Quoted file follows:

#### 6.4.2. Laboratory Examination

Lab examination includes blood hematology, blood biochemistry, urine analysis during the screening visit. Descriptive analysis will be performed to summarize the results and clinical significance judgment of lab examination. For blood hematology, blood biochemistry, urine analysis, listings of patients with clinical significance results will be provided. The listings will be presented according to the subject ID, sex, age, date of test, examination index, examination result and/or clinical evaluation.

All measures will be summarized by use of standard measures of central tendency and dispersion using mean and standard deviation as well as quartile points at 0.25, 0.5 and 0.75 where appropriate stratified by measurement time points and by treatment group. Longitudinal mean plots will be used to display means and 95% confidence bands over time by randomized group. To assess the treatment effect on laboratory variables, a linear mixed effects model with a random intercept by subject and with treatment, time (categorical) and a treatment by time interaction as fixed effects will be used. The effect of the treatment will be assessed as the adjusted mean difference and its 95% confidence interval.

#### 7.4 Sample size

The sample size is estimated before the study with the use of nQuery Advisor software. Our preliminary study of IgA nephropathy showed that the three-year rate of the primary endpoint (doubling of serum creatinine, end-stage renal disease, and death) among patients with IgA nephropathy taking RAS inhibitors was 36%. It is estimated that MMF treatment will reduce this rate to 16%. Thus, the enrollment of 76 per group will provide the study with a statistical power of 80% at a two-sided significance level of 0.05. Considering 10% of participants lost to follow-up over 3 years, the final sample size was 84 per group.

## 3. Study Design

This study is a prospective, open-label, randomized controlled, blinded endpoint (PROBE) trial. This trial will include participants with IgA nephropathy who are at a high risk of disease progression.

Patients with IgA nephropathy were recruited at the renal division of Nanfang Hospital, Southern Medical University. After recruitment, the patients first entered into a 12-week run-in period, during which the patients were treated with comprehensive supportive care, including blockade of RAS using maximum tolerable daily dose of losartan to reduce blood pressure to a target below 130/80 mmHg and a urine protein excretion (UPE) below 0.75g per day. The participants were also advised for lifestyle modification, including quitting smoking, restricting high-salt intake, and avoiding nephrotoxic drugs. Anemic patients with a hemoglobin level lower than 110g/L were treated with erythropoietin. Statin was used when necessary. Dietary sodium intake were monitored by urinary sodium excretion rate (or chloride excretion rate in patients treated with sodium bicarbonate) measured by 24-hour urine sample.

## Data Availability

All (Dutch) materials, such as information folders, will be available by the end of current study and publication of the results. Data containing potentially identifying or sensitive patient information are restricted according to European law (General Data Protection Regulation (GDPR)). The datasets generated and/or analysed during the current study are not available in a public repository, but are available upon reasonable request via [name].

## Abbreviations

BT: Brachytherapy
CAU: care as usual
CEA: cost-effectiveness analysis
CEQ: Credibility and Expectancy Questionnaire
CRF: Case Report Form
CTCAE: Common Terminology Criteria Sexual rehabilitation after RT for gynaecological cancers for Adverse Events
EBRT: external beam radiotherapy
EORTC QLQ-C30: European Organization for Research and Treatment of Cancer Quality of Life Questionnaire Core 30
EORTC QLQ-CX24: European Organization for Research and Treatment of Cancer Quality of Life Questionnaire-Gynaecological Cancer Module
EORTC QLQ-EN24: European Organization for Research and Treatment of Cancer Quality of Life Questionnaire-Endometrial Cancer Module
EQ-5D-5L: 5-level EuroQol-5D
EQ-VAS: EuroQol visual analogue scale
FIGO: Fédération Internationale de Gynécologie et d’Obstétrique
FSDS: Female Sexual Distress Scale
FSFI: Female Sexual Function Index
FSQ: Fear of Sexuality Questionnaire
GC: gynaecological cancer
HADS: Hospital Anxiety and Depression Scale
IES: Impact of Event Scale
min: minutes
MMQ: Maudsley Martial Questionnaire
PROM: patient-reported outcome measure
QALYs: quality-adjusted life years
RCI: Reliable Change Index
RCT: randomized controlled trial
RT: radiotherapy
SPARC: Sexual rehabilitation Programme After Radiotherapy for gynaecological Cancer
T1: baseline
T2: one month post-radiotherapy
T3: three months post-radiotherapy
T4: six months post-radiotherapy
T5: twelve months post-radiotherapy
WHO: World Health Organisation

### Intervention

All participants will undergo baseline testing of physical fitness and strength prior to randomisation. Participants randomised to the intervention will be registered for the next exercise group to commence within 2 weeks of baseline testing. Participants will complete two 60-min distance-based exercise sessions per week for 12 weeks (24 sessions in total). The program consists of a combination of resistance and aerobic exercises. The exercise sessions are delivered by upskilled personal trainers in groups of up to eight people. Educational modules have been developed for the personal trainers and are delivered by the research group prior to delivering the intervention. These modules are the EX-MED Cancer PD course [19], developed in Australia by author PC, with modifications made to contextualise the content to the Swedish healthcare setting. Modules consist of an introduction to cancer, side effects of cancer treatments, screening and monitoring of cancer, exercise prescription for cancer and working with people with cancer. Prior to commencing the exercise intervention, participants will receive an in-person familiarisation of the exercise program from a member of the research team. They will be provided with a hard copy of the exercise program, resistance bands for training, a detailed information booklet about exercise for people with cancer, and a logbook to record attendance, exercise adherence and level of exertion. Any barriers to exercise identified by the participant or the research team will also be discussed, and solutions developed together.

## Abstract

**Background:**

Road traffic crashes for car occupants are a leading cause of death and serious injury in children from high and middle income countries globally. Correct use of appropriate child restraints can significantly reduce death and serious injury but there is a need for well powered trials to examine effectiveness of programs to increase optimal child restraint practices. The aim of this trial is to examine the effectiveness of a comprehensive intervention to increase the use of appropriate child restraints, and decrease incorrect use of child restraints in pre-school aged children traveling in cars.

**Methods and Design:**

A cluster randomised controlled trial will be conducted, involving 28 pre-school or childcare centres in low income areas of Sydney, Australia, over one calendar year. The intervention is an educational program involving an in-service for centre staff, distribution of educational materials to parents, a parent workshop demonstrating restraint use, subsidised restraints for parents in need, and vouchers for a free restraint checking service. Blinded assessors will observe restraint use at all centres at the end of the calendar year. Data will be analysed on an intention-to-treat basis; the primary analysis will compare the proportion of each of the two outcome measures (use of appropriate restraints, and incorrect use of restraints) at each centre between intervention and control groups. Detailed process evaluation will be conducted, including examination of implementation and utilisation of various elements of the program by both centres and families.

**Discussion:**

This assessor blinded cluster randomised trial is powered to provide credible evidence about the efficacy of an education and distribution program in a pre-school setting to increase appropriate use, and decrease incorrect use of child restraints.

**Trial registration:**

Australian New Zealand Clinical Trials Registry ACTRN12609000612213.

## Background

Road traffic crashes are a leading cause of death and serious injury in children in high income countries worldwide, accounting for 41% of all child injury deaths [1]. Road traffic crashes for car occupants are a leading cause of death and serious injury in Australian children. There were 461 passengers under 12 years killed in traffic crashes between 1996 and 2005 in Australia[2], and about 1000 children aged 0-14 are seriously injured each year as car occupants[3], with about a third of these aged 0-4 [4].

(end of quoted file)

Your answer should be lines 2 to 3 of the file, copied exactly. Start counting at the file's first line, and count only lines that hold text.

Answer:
Lab examination includes blood hematology, blood biochemistry, urine analysis during the screening visit. Descriptive analysis will be performed to summarize the results and clinical significance judgment of lab examination. For blood hematology, blood biochemistry, urine analysis, listings of patients with clinical significance results will be provided. The listings will be presented according to the subject ID, sex, age, date of test, examination index, examination result and/or clinical evaluation.

All measures will be summarized by use of standard measures of central tendency and dispersion using mean and standard deviation as well as quartile points at 0.25, 0.5 and 0.75 where appropriate stratified by measurement time points and by treatment group. Longitudinal mean plots will be used to display means and 95% confidence bands over time by randomized group. To assess the treatment effect on laboratory variables, a linear mixed effects model with a random intercept by subject and with treatment, time (categorical) and a treatment by time interaction as fixed effects will be used. The effect of the treatment will be assessed as the adjusted mean difference and its 95% confidence interval.